My feed
Premium

Please
or
to access all these features

AIBU?

To ask if you know when the word 'just' crept into our language? For a novel

15 replies

Marlboroughlights1 · 30/09/2018 07:50

My novel is set in the fifties. I'm editing at the moment and I realise I use the word 'just' a lot. It feels quite a modern/recent word. Am I wrong?

OP posts:
Report
babswindsor · 30/09/2018 07:56

I would have thought the word itself is not the issue, it might be the usage of it. e.g. ;it just kept happening' seems a newish way of using it
'just a moment' is an older way.
I have to say that I've read a few newly written novels lately with real howlers, and I wondered why the writers hadn't done their homework. In the end I figured that they actually didn't care and weren't targeting my age group particularly.

Report
Cornettoninja · 30/09/2018 07:56

Well it caught my interest and google says 1660’s so not recent no.

Sounds to me like you need to expand your vocabulary a bit and use some synonyms/adjust your phrasing if you’re finding you over use a word.

Report
Ifailed · 30/09/2018 07:58

apparently it's origins are from Latin: late Middle English: via Old French from Latin justus, from jus ‘law, right’.

here's it's use over time:

books.google.com/ngrams/graph?year_start=1800&year_end=2008&corpus=15&smoothing=7&case_insensitive=on&content=just&direct_url=t4%3B%2Cjust%3B%2Cc0%3B%2Cs0%3B%3Bjust%3B%2Cc0%3B%3BJust%3B%2Cc0

Report
MissusGeneHunt · 30/09/2018 08:00

May depend on context. 'just a minute' in terms of 'wait', may be different than 'the court's decision was just' as in 'decided well and correctly'. Worth looking both up, and there's probably more, but it's too damn early.... Smile

Report
IfyouseeRitaMoreno · 30/09/2018 08:04

Sounds to me like you need to expand your vocabulary a bit and use some synonyms/adjust your phrasing if you’re finding you over use a word.

I’m sure OP realises that 🙄

I remember hearing “like” (used in its modern colloquial context) by Clare Danes in My So Called Life in the mid 90s. I had a mini rant at the time but now I see it has its value.

Report
AlecTrevelyan006 · 30/09/2018 08:06

Use of the word ‘just’ has increased because people (mainly women) use it to soften their requests for information or action.

Report
AlecTrevelyan006 · 30/09/2018 08:10
Report
IfyouseeRitaMoreno · 30/09/2018 08:10

So true.

Report
Ariela · 30/09/2018 08:12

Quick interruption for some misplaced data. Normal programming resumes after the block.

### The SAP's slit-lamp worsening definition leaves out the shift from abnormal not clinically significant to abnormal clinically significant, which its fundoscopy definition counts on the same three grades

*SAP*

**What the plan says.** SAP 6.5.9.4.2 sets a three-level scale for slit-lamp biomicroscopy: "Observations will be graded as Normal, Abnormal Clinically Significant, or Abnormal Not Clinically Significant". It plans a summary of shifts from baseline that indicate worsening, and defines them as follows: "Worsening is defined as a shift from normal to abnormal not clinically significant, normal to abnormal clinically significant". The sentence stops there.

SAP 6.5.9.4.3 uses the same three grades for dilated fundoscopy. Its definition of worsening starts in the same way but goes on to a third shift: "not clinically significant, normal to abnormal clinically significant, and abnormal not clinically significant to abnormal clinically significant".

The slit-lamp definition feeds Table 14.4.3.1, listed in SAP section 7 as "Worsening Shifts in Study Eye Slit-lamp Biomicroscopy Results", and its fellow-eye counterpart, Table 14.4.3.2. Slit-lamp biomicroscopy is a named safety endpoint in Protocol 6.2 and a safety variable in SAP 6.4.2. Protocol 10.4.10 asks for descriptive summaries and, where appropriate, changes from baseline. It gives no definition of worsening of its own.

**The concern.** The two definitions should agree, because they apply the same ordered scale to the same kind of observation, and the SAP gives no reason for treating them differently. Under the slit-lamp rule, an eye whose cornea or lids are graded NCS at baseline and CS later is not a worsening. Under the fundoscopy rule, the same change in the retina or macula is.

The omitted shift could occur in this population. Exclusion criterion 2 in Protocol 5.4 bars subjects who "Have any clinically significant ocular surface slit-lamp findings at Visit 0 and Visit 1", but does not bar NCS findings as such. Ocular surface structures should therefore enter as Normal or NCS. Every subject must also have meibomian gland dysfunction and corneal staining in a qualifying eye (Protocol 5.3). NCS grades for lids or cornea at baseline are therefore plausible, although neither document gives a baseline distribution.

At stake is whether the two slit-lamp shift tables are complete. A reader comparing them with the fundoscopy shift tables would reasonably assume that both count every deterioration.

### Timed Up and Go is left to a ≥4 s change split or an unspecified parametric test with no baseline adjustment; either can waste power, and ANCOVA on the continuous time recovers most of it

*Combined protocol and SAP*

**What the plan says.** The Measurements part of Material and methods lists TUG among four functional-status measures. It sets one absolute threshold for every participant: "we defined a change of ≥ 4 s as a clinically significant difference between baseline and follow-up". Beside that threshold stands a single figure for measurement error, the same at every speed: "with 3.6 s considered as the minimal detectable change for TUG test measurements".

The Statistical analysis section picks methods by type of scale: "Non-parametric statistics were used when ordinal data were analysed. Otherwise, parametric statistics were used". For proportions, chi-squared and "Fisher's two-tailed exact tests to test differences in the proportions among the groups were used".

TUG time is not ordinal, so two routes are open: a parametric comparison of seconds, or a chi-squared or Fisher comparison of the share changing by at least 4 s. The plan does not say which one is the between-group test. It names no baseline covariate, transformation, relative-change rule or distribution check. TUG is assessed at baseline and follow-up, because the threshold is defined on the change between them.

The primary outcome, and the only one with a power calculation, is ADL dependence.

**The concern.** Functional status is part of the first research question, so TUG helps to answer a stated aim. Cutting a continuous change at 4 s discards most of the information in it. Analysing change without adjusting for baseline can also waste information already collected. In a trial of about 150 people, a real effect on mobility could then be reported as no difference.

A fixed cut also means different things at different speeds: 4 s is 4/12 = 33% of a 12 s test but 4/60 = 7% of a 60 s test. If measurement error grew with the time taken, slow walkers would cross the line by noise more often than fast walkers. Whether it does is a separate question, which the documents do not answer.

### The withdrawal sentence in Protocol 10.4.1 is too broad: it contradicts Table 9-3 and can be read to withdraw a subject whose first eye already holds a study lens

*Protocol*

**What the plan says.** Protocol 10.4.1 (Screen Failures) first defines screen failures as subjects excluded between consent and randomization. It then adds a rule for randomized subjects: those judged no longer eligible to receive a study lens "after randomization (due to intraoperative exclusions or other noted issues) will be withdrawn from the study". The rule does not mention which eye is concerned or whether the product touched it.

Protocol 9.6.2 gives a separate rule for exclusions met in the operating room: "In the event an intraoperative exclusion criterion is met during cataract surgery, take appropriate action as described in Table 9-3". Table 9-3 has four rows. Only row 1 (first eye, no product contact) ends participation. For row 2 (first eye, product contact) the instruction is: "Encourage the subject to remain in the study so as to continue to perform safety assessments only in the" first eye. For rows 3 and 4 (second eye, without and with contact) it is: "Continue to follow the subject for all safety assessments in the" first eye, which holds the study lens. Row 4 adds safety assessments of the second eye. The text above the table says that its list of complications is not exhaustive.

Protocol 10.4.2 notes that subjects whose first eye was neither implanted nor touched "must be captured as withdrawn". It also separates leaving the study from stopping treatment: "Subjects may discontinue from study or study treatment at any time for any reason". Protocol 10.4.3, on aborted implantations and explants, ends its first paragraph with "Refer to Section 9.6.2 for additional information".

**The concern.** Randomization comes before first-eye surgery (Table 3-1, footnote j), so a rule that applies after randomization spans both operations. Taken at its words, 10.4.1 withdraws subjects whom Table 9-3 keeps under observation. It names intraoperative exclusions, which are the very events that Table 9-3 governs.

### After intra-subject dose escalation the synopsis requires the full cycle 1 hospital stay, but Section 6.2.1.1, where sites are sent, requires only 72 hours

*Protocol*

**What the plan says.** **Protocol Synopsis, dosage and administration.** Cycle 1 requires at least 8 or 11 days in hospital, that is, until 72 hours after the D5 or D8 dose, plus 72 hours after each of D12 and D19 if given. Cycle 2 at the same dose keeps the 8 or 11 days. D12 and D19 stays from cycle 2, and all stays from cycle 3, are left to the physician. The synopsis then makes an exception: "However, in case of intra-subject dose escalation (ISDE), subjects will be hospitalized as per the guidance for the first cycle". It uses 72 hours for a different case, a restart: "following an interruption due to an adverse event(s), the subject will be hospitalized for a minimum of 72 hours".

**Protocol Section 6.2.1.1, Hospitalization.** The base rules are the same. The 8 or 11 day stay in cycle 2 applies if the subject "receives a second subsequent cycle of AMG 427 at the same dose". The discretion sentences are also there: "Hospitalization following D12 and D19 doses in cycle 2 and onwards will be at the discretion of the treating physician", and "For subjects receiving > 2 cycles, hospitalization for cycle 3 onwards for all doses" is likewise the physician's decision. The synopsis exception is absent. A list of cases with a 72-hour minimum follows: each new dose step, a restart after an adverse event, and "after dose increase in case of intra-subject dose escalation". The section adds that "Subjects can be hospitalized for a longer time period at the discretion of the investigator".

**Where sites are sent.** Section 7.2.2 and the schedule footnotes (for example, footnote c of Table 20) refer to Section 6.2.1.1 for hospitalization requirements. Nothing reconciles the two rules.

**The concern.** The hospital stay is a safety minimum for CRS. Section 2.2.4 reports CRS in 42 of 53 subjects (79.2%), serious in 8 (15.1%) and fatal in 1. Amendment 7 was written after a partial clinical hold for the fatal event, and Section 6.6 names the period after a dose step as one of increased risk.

Pop 'origin of the word just' in Google for the answer.

Report
Cornettoninja · 30/09/2018 08:16

I’m sure OP realises that 🙄

Well thanks for the needless sneer.

Report
Marlboroughlights1 · 30/09/2018 08:30

Thanks all, that's really helpful. Yes, I'm aware of repetitive language etc - not my first published novel - but it's 'just' this word I wanted help with. But you've let me to some interesting links, so thanks very much.

OP posts:
Report
ushuaiamonamour · 30/09/2018 09:34

Use of it might depend on region, class, age of the speaker. That it was known in 17th century doesn't mean that it was used then as it is now. Get a copy of the complete OED; it's invaluable for words' usages over the centuries and can be got in a 2-volume edition.

Report
lljkk · 30/09/2018 09:44

"Quite" would have been used a lot in 1950s.
Read Christie & Enid Blyton, I think. Watch British films made about 1954.

Report
QuaterMiss · 30/09/2018 10:00

I was hoping, OP that you might be asking about its use by women as an apology for doing pretty much anything. (Which was brought to my attention by Cosmopolitan - possibly pre-1980. I’ve been very conscious of it ever since and try never to say “I’m just ...”)

On another note, in Home Front (R4) this week someone used the phrase ‘no-one died’ - to indicate that a situation wasn’t worthy of the fuss being made about it. I have no idea when or how it originated with that meaning, but it certainly sounded odd for 1918.

Report
StripySocksAndDocs · 30/09/2018 10:14

I think I'd agree with you OP. I expect 'just' has been in language for a while. But regarding it's contextual usage I would feel that if I were reading a book from the 1950s something along the lines of, "I've only just eaten dinner" to be "I ate my dinner not long ago".

Report
Please create an account

To comment on this thread you need to create a Mumsnet account.